Plums and prunes in Washington Ballet’s ‘Nutcracker’

Traditionally, Clara’s dreamy journey in Act 2 of “The Nutcracker” is called “The Land of Sweets.” The Washington Ballet employs a local alternative: “Springtime Under the Cherry Blossoms.” Gorgeous pink, metallic scrims drape the sides of the stage and an impressionist vision of the Tidal Basin dangles as a backdrop.

Still want sweets? Buy your children cotton candy in the Warner Theatre lobby. Then just see if they can sit still for two hours.

(Tony Brown/Handout) - Ayano Kimura, left, as the Sugar Plum Fairy and Brooklyn Mack as the Cavalier in The Washington Ballet’s “The Nutcracker.”

’Tis the season for families to go to the ballet. Septime Webre, the company’s artistic director, came onstage Friday to give the audience a pep talk. No talking, he said. And engage your abdominals so you can sit up straight. Some little siblings of dancers and random rude grown-ups chattered regardless, but for those who paid attention, there were delights to be had onstage.

As Clara, Katharine M. Lee was poised beyond her 12 years but still wide-eyed with wonder at the lively party scene, the frightening battle of butt-wiggling rats and the parade of colorful characters in Act 2. There are nearly 90 local children onstage in each performance, plus about two dozen dancers (including apprentices and junior company members) from the Washington Ballet.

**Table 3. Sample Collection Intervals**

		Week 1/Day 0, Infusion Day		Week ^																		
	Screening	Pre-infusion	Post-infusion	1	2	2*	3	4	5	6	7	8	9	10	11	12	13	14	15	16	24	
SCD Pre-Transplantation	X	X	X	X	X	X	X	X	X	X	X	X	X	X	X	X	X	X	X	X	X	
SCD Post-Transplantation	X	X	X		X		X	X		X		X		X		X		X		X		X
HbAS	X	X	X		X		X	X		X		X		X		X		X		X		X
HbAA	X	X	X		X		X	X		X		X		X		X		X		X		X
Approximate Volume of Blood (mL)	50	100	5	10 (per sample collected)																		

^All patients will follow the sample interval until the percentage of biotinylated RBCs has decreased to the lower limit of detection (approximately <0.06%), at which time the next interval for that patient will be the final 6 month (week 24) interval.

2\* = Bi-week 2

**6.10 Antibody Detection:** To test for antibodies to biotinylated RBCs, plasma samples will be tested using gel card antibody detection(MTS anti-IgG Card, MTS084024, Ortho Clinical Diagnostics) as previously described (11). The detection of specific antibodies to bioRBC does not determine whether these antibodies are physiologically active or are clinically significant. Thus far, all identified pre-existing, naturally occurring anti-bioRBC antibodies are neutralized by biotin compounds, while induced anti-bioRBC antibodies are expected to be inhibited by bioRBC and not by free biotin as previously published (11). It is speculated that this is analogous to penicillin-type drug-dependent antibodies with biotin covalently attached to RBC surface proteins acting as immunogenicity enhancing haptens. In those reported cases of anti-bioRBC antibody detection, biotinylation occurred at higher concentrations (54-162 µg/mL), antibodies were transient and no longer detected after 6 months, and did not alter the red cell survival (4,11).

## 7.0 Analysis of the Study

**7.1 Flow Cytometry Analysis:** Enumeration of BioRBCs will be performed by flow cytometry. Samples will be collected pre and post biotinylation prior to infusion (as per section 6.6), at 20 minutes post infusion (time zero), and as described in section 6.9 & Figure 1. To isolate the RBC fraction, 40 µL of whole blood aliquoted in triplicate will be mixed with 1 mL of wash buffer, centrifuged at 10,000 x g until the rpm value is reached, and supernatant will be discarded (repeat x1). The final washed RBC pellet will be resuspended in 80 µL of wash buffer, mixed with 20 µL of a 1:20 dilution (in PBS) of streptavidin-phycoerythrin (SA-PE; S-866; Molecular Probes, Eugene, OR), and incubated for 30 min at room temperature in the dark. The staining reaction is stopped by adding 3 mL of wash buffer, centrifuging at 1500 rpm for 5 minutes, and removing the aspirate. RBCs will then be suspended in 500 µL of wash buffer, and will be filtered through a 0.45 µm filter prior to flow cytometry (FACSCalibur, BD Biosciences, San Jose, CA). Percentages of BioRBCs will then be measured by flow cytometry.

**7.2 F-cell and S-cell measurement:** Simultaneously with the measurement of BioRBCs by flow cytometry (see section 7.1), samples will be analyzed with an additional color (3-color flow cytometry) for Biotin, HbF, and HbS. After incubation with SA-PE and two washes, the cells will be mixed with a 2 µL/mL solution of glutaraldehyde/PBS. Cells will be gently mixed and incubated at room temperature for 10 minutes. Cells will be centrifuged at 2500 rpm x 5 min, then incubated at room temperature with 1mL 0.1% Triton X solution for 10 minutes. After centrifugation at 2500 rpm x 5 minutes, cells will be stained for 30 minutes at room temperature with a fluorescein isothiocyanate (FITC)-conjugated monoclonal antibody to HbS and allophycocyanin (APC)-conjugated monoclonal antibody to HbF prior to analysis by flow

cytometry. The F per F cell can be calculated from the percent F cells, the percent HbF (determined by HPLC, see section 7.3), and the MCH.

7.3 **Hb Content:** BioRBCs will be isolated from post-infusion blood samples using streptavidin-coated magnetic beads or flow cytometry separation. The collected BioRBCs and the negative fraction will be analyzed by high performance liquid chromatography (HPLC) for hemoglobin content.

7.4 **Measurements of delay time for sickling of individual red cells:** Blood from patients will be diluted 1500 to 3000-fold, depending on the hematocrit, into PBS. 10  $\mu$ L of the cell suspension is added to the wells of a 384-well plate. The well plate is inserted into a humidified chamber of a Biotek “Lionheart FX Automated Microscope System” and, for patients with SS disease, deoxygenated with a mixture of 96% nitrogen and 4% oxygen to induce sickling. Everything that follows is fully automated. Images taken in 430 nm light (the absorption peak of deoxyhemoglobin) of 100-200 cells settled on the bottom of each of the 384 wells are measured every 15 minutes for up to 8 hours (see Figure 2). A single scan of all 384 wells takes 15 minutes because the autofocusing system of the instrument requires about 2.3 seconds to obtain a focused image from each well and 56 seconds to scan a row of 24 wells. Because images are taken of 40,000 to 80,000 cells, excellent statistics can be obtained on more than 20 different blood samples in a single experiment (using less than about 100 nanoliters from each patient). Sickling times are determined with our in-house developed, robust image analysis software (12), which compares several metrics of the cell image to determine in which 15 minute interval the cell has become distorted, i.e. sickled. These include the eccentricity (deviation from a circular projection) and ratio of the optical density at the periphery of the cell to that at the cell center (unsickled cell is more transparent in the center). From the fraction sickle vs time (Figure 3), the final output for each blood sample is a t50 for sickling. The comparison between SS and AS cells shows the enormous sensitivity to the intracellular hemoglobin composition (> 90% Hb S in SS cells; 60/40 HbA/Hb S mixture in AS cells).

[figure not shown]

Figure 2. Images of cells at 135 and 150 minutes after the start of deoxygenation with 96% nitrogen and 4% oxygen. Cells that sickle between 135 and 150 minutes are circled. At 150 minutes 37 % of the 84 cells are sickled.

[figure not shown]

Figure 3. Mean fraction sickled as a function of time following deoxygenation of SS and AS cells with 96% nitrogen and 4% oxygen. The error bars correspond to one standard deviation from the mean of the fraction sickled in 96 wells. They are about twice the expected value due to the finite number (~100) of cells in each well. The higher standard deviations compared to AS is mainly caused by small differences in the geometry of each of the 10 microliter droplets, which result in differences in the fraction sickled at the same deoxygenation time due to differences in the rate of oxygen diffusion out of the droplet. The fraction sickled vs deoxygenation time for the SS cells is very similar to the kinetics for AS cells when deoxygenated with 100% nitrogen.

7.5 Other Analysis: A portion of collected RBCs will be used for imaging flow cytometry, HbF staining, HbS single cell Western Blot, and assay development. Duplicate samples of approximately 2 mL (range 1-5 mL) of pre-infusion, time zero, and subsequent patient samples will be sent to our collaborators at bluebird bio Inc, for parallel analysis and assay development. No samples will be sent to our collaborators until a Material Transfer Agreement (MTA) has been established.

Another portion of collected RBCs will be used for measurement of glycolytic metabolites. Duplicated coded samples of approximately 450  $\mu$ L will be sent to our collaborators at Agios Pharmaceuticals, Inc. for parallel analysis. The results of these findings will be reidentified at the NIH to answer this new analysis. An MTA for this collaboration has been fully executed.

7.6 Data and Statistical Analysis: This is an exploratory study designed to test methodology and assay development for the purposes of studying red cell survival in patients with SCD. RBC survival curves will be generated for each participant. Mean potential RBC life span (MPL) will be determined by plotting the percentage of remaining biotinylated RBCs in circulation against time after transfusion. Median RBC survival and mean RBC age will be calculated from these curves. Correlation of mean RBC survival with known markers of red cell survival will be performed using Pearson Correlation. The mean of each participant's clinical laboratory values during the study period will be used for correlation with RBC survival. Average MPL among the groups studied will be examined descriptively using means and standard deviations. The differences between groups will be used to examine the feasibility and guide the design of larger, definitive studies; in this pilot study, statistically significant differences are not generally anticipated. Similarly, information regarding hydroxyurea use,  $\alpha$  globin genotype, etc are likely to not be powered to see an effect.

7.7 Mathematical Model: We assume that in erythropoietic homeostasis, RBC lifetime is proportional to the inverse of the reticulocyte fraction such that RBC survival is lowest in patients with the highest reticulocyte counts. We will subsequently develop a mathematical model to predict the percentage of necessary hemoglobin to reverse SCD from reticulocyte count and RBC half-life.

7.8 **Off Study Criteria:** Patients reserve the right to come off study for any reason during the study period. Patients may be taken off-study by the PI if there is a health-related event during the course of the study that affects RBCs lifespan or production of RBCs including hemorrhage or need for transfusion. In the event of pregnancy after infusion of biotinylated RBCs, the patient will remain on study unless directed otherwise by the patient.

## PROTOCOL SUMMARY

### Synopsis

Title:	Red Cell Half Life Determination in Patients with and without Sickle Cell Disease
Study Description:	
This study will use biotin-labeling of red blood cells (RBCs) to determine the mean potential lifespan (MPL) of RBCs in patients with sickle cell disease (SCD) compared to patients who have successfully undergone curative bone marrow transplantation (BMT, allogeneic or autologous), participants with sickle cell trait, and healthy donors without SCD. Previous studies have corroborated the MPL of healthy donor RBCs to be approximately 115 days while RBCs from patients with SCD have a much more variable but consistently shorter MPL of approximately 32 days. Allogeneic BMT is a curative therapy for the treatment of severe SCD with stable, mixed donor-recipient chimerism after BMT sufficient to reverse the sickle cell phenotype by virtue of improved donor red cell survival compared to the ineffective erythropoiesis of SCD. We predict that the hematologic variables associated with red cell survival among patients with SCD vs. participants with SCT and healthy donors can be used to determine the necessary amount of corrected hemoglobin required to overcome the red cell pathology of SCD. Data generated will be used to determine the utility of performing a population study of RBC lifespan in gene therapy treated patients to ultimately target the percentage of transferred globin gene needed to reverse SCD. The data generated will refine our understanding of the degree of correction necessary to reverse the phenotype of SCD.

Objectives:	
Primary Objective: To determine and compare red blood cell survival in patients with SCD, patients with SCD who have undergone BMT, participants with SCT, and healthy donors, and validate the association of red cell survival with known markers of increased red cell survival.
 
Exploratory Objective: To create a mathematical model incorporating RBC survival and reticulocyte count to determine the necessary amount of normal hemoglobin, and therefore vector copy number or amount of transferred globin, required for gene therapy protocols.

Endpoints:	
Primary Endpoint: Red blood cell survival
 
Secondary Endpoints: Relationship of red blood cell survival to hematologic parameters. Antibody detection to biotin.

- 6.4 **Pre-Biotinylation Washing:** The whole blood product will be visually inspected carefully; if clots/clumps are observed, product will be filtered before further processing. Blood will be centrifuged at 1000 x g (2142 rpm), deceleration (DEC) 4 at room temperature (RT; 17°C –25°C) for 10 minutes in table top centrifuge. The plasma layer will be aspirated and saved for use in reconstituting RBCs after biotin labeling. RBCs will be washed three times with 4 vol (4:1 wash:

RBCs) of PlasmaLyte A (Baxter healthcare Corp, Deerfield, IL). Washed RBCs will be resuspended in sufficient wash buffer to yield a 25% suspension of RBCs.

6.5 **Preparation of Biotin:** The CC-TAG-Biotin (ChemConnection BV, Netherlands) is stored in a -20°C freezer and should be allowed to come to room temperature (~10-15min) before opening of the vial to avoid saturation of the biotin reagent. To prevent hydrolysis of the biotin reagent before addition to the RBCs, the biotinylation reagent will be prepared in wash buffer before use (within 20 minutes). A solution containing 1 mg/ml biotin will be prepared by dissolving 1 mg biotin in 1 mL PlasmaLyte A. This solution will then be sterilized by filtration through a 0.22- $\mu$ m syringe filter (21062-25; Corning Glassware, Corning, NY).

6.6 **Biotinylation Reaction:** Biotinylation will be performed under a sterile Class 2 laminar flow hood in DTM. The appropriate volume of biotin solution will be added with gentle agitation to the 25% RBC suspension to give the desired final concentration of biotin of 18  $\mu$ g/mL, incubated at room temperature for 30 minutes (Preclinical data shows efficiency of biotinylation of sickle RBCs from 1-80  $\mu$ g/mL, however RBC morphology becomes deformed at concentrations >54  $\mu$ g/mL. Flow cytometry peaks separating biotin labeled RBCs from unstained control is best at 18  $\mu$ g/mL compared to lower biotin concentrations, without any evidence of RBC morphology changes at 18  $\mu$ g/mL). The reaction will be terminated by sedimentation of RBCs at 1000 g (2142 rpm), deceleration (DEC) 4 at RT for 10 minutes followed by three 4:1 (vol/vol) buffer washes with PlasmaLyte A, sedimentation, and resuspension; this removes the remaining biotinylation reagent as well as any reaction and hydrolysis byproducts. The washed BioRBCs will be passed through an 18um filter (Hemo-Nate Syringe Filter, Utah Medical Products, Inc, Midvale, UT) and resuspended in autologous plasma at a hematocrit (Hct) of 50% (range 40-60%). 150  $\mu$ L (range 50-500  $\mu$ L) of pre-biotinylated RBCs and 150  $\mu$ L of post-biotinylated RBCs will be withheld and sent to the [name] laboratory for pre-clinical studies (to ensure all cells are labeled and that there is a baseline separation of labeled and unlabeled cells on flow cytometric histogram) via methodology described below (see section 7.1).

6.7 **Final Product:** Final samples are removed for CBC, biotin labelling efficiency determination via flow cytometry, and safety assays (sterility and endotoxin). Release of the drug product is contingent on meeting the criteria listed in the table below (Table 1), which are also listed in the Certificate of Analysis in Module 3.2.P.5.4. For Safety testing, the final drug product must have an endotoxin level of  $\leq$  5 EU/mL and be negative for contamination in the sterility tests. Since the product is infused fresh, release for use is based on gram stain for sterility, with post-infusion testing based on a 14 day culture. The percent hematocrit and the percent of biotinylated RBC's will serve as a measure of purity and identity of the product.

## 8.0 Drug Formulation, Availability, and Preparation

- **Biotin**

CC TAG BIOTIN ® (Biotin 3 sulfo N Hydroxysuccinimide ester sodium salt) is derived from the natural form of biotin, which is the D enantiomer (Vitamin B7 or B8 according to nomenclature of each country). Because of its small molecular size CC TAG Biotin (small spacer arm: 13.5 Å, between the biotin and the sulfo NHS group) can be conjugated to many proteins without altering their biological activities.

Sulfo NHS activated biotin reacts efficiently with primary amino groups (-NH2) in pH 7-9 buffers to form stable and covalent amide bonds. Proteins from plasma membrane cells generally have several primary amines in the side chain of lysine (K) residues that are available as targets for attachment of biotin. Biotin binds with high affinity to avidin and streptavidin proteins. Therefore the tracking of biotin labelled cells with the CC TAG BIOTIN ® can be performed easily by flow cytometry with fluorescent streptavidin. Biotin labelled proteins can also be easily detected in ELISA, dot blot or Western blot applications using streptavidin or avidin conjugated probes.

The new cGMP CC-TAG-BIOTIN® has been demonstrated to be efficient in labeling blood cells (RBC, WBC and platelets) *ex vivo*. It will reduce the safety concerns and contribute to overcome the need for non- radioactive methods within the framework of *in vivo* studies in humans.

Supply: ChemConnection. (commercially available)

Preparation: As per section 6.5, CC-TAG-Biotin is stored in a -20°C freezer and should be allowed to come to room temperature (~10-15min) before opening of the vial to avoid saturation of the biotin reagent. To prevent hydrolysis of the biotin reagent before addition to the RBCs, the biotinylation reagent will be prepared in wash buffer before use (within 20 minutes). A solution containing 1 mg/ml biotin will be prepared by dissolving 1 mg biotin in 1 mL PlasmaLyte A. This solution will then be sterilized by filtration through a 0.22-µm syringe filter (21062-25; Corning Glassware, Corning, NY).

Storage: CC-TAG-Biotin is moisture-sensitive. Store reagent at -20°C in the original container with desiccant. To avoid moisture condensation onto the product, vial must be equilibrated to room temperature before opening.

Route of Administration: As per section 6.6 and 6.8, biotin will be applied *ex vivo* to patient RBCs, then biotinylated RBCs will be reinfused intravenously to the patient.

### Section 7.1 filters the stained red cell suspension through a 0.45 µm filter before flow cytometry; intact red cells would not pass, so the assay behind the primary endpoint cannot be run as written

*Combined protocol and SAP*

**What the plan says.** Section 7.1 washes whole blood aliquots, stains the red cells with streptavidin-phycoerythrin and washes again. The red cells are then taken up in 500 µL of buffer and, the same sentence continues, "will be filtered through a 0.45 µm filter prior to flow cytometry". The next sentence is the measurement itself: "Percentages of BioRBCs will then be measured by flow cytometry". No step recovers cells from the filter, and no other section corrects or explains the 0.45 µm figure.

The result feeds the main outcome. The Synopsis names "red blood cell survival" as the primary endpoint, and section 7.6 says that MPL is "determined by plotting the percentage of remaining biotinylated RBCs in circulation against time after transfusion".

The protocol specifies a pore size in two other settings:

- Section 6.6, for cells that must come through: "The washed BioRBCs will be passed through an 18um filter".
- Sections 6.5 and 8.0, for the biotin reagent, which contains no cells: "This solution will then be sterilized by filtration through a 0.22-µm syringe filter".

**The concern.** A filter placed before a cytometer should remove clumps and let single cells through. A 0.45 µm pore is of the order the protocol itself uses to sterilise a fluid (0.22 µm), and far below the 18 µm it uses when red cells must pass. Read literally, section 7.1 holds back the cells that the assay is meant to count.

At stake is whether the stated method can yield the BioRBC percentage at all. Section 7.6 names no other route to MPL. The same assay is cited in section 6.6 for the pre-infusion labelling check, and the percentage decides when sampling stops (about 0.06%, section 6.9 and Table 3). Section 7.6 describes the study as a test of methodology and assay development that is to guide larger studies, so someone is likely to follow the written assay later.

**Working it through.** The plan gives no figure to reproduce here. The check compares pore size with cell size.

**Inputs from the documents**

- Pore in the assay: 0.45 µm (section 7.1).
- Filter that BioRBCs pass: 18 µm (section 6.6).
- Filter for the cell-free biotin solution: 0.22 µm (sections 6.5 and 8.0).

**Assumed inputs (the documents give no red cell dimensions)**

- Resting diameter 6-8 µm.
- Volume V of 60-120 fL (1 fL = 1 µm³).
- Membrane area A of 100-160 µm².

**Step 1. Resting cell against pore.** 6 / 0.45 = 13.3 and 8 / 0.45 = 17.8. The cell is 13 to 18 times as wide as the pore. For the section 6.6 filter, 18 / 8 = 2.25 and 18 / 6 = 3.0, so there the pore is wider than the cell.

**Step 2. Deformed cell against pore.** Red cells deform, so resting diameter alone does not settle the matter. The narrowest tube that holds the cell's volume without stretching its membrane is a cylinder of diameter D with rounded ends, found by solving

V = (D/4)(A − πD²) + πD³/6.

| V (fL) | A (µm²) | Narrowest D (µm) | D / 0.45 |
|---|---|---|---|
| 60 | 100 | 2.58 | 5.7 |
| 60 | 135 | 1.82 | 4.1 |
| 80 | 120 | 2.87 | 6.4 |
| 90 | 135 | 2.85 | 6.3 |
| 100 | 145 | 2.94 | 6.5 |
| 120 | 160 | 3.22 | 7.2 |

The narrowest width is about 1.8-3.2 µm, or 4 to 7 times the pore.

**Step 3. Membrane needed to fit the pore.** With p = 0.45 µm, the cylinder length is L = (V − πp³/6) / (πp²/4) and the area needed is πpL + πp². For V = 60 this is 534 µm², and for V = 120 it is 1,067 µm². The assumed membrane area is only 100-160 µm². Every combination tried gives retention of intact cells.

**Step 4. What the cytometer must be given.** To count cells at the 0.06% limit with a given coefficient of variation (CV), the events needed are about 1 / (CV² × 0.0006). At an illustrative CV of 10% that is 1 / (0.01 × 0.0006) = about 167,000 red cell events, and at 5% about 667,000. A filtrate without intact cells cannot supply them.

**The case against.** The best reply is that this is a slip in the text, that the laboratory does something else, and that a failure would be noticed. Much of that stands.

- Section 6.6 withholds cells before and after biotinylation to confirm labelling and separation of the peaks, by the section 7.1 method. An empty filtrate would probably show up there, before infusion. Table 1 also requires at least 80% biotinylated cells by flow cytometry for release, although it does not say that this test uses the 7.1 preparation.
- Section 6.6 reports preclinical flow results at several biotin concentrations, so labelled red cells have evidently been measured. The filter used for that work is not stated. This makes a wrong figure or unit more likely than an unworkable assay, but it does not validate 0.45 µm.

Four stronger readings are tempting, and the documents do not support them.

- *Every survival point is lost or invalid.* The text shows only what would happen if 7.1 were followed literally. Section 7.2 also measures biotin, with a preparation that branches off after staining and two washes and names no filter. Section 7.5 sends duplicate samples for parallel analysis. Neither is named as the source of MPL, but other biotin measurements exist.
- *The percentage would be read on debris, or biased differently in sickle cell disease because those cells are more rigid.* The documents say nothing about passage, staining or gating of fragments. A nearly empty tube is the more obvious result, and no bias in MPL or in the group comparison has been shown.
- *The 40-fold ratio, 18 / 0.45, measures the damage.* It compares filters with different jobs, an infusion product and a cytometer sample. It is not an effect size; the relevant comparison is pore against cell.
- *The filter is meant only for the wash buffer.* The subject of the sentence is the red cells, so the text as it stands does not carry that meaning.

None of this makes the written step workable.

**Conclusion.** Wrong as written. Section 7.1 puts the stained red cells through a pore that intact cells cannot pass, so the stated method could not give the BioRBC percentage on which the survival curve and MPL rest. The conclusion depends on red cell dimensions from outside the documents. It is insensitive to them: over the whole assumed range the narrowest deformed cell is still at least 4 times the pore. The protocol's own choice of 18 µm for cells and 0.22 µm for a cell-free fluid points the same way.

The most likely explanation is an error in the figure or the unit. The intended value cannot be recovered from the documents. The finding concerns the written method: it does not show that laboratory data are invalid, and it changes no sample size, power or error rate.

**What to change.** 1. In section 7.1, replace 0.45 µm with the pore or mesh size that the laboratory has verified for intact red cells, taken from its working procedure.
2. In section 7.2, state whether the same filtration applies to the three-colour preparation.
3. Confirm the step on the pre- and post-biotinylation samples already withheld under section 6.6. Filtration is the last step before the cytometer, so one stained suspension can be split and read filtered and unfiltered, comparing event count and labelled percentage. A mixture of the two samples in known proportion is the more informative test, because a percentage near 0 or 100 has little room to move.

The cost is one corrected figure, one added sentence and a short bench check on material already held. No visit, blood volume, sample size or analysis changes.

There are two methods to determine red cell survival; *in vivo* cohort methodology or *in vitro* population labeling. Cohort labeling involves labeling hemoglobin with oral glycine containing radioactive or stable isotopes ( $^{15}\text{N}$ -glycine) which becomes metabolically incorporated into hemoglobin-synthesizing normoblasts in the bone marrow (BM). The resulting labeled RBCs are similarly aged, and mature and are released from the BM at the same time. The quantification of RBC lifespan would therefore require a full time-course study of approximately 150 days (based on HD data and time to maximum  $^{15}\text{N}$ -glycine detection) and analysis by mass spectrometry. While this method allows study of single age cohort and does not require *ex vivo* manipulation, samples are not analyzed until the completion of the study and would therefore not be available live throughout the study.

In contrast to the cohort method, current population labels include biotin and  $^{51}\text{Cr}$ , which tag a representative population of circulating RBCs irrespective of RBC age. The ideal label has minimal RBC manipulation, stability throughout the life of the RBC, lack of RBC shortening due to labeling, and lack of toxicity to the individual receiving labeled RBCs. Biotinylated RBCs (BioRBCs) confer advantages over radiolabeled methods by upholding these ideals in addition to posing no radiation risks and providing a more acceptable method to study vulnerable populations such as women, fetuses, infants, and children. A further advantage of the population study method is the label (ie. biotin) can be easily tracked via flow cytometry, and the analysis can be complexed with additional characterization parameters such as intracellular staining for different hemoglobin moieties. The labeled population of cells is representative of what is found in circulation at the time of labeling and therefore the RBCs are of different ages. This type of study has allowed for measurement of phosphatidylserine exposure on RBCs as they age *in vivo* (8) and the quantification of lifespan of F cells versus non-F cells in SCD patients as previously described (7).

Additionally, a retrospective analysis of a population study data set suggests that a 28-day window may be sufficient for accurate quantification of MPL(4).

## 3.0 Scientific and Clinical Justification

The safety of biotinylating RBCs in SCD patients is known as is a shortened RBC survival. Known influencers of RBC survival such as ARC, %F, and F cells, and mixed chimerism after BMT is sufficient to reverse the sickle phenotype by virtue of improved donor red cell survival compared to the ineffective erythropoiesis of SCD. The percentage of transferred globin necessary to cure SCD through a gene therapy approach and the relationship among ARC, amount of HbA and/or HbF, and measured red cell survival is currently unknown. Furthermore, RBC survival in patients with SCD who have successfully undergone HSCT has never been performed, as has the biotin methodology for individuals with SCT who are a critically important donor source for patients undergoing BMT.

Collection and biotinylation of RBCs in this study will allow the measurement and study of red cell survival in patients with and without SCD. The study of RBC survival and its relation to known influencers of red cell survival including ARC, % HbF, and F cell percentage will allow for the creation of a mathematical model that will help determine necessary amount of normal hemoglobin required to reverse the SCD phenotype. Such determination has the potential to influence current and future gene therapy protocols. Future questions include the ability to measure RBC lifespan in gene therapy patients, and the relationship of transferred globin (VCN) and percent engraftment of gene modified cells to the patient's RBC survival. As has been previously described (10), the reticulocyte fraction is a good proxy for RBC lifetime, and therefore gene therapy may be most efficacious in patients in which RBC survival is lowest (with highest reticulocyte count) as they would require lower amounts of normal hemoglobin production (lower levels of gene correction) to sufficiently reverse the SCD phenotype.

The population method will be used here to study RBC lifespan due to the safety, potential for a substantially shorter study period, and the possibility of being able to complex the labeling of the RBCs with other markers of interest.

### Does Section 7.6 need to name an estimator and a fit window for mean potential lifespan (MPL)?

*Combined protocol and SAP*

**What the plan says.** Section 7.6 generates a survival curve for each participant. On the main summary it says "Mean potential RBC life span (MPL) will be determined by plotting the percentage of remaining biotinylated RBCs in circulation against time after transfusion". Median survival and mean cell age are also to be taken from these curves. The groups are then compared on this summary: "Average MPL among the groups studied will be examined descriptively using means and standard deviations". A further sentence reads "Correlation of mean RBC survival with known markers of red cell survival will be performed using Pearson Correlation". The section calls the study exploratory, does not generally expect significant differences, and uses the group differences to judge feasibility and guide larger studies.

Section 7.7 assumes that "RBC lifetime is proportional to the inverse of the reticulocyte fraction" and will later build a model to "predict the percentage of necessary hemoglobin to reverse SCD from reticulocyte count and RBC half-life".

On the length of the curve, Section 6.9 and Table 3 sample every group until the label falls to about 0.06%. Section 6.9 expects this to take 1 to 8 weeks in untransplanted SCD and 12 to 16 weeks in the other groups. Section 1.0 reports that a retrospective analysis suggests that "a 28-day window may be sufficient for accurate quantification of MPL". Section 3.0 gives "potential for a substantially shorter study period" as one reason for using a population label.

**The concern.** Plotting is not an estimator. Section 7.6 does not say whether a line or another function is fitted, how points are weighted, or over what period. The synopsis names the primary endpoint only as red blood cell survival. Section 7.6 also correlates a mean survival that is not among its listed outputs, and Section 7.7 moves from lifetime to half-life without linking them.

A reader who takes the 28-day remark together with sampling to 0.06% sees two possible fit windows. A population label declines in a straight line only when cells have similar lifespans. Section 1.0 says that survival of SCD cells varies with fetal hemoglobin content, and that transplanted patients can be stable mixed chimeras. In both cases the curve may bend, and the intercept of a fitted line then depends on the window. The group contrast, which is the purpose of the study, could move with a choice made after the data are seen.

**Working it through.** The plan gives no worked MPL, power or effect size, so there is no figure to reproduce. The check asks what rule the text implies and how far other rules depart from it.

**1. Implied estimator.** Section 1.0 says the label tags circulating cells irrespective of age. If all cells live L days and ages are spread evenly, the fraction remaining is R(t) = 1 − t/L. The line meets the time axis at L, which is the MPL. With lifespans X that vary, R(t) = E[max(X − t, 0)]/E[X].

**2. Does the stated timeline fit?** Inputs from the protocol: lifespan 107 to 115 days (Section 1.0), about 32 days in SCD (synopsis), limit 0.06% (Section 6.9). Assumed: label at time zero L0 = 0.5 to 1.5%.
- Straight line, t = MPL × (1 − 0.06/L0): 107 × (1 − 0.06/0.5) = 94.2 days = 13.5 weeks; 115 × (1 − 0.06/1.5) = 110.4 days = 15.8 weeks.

This “Nutcracker” is, for the most part, an adorable combination. But there’s no orchestra in this production, and the snow scene — which featured a corps of student and professional dancers — looked more like a harried pre-storm dash to buy bread and milk. Tchaikovsky’s music was recorded at too fast a tempo for some dancers to fit in all of their steps.

The sound’s not awful, but it certainly quells the climaxes during already tepid pas de deuxs for the Snow King and Queen and the Cavalier and Sugar Plum Fairy. Far more enjoyable were the splashy “Springtime” divertissement dances. Chong Sun was the high-flying soloist in “Chinese,” and Brooklyn Mack flashed a wide smile as he circled the stage doing jetés en manège during the “Frontiersman” dance set to the music for the traditional Russian trepak.

The best duet in the show comes when Webre replaces the traditional shepherds’ dance with a caper for a cardinal (Morgann Rose) and a cat out to eat the Virginia state bird. Cleverly, Corey Landolt supported Rose through her turns and jumps even as he appeared ready to pluck her feathers. He doesn’t, of course, because this is family entertainment, fun whether you’re 4 and high on a sugar rush or a grown-up looking for sugar plums.

Ritzel is a freelance writer.

“The Nutcracker” continues with 21 performances through Dec. 29.

 
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